Last night’s deadly thunderstorm was another instance of severe weather that seems to be intensifying in the DC area. To learn more about extreme weather in our area, we called up meteorologist and lightning expert Chris Vagasky of Vaisala, a Finnish company that specializes in weather-measurement instruments and software. Vagasky works for the company’s Lightning Safety Council, which tracks lightning around the world and shares advice with the public.
Did last night’s storm here produce an unusual amount of lightning?
Last night in DC, there were 789 lightning detections. So that’s in-cloud and cloud-to-ground lightning. That is about seven to eight percent of the annual lightning that usually occurs in Washington, DC. That’s a pretty high amount for a short period of time. It was a pretty intense storm.
What makes DC susceptible to severe weather?
For a thunderstorm, you need three things: moisture, instability, and lift. When it comes to the Mid-Atlantic and the DC area, there’s a lot of moisture around. It’s not too far from the Chesapeake Bay, the [Potomac and Anacostia rivers] are right there. It was very hot along the Eastern Seaboard yesterday. So there’s moisture and instability right there. Yesterday, there was a risk of storms across much of the United States. The heat from yesterday helped to provide some of that lift in the DC area. So the conditions were favorable yesterday for storms, and you get that frequently throughout the summer in that DC area.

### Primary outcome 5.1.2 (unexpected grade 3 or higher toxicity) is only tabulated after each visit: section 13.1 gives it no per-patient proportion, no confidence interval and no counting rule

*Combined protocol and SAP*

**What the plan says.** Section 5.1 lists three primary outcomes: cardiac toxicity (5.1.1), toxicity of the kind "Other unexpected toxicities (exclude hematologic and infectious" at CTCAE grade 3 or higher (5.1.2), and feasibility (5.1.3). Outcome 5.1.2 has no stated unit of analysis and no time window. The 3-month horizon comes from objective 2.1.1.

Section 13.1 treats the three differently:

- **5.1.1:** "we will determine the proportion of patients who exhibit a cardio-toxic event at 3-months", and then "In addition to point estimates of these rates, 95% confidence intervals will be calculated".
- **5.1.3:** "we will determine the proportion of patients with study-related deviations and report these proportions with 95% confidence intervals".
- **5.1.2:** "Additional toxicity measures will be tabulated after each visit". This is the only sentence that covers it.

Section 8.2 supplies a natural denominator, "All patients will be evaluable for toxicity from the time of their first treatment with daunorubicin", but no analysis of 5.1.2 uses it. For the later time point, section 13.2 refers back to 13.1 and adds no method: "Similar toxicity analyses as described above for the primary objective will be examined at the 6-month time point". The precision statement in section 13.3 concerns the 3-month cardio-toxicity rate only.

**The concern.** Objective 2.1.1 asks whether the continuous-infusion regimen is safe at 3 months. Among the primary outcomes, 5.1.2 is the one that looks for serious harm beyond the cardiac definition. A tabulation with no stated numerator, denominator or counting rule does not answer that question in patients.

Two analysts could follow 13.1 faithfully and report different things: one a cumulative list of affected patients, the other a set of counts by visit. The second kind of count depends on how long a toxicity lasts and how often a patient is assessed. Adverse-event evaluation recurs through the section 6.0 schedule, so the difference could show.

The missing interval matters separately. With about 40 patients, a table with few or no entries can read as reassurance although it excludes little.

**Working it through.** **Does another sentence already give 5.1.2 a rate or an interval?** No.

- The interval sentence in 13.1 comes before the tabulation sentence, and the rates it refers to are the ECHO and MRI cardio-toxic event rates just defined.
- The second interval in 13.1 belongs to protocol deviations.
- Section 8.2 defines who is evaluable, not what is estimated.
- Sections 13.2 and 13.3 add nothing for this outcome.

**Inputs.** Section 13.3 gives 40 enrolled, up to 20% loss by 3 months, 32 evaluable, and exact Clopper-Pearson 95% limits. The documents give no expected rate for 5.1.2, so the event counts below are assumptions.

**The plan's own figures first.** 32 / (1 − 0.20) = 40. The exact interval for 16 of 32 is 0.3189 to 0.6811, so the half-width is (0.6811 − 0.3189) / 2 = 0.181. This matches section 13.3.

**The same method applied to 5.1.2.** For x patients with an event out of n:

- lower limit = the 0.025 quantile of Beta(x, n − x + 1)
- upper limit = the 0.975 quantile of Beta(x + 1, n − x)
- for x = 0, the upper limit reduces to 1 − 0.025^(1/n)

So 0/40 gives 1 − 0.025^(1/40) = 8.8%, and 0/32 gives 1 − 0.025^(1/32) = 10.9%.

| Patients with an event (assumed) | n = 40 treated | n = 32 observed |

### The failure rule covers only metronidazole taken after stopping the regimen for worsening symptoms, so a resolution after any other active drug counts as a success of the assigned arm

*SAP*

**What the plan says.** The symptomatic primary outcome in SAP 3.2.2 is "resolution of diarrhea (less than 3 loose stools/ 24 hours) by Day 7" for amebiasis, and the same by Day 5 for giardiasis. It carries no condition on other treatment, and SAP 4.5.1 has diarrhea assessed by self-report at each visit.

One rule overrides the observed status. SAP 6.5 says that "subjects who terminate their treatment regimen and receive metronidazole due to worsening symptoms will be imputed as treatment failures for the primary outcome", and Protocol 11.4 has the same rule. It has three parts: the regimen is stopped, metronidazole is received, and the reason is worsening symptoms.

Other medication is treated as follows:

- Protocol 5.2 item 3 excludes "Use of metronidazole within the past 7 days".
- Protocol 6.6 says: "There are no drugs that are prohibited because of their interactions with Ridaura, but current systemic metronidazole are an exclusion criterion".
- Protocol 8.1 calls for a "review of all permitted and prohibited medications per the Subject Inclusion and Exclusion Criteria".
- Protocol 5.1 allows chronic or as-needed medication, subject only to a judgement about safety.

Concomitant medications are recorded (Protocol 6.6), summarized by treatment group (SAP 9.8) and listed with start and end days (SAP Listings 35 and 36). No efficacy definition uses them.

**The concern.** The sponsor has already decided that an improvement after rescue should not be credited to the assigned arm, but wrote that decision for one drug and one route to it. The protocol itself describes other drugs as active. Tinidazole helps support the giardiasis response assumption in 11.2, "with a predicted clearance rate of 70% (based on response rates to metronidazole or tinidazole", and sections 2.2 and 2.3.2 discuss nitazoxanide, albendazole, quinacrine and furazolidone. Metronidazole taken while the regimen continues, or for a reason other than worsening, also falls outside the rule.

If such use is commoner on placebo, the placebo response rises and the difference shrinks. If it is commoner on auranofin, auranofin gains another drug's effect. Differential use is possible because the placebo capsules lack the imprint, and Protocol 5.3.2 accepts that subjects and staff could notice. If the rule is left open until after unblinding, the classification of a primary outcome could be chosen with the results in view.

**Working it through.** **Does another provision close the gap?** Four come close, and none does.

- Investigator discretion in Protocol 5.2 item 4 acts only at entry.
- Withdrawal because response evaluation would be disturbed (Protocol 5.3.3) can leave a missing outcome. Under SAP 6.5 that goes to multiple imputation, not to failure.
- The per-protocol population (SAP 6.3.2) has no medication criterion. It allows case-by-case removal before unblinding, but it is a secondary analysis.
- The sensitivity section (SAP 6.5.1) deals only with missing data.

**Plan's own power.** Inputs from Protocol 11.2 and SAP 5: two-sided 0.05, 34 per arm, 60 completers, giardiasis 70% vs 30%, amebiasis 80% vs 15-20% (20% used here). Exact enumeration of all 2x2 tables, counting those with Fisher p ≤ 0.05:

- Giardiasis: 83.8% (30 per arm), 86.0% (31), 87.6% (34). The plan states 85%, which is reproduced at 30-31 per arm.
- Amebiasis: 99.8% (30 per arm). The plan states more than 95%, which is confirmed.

Have summer storms intensified lately?
July and August are the peak months for lightning in the United States. July is the most frequent number of lightning deaths in the United States. June and August are on either side of that, because it’s lightning season in the US. And that’s when people are out of school, people are on vacations, they’re outside enjoying the nice summer weather and they’re not necessarily paying attention to the storms around them or whether a storm is moving in. They frequently get caught off guard, and then lightning strikes near them or strikes them causing injuries or fatalities.
Lightning has been fairly consistent across the United States over the last 20 to 30 years. Scientists, meteorologists, and climatologists are studying lightning, its frequency, and where it occurs every day of the year to better understand how the planet is evolving, whether changing climate will mean more storms or less storms. And we’re always focused on how can we use the information that we have to better keep people safe.
So how can people stay safe?
Back in the early 2000’s, 50 to 60 people died every year because of lightning. Now, that average is down to about 20 people a year. In the last few years, that number is actually down to around 17. Any time that you see a cloud building up, if you hear thunder or you see lightning, you want to start moving to a lightning-safe place: a fully enclosed metal vehicle or a substantial building that has electricity and plumbing running through the walls. If you’re in a fully enclosed metal vehicle, the electricity of lightning travels through the metal shell of the car and then discharges into the ground. Similarly, if you’re in a substantial building, the lightning strikes the building and runs through the plumbing and the electrical and goes to ground.
If by chance you do get caught outside and a thunderstorm starts moving in, know that dry does not mean safe. Lightning can strike up to 10 to 15 miles away from a thunderstorm. So even before the rain gets there or after the rain leaves, you’re at risk of being struck by lightning. Seeking shelter under trees, under overhangs, under picnic shelters or pavilions, those are not lightning-safe places. Lightning can strike a tree or shelter and the electricity can jump from that object into you.
Certainly when you’re out and about, you always need to be aware of your surroundings and be aware of the weather. Most people now have a have a phone with a weather app with them most of the time. So first of all, be aware of the forecast. And if thunderstorms are in the forecast, maybe reconsider outdoor plans. There’s plenty that you can do indoors in DC.